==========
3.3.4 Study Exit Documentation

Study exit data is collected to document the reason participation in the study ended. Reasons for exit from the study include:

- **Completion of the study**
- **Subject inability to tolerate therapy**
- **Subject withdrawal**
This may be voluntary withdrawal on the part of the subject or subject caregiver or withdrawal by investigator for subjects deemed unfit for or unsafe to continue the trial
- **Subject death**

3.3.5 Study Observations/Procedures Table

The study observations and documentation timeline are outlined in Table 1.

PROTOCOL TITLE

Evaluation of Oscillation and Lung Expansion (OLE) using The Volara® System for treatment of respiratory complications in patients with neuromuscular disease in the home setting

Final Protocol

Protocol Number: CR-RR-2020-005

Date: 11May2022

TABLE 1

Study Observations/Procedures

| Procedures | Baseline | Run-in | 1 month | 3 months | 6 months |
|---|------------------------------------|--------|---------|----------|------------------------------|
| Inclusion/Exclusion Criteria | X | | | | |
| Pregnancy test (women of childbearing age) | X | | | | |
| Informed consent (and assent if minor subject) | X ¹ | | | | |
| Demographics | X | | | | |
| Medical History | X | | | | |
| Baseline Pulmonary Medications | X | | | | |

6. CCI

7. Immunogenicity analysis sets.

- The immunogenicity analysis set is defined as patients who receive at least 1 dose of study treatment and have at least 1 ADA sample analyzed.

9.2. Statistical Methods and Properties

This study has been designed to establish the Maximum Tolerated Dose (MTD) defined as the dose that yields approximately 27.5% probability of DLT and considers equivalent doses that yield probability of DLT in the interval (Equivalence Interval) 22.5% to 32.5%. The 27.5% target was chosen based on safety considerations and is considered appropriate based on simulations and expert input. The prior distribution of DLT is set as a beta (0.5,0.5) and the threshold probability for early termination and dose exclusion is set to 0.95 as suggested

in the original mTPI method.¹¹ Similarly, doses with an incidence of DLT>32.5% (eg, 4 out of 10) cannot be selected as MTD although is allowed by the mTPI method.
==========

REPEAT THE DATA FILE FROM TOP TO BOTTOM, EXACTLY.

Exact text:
3.3.4 Study Exit Documentation

Study exit data is collected to document the reason participation in the study ended. Reasons for exit from the study include:

- **Completion of the study**
- **Subject inability to tolerate therapy**
- **Subject withdrawal**
This may be voluntary withdrawal on the part of the subject or subject caregiver or withdrawal by investigator for subjects deemed unfit for or unsafe to continue the trial
- **Subject death**

3.3.5 Study Observations/Procedures Table

The study observations and documentation timeline are outlined in Table 1.

PROTOCOL TITLE

Evaluation of Oscillation and Lung Expansion (OLE) using The Volara® System for treatment of respiratory complications in patients with neuromuscular disease in the home setting

Final Protocol

Protocol Number: CR-RR-2020-005

Date: 11May2022

TABLE 1

Study Observations/Procedures

| Procedures | Baseline | Run-in | 1 month | 3 months | 6 months |
|---|------------------------------------|--------|---------|----------|------------------------------|
| Inclusion/Exclusion Criteria | X | | | | |
| Pregnancy test (women of childbearing age) | X | | | | |
| Informed consent (and assent if minor subject) | X ¹ | | | | |
| Demographics | X | | | | |
| Medical History | X | | | | |
| Baseline Pulmonary Medications | X | | | | |

6. CCI

7. Immunogenicity analysis sets.

- The immunogenicity analysis set is defined as patients who receive at least 1 dose of study treatment and have at least 1 ADA sample analyzed.

9.2. Statistical Methods and Properties

This study has been designed to establish the Maximum Tolerated Dose (MTD) defined as the dose that yields approximately 27.5% probability of DLT and considers equivalent doses that yield probability of DLT in the interval (Equivalence Interval) 22.5% to 32.5%. The 27.5% target was chosen based on safety considerations and is considered appropriate based on simulations and expert input. The prior distribution of DLT is set as a beta (0.5,0.5) and the threshold probability for early termination and dose exclusion is set to 0.95 as suggested

in the original mTPI method.¹¹ Similarly, doses with an incidence of DLT>32.5% (eg, 4 out of 10) cannot be selected as MTD although is allowed by the mTPI method.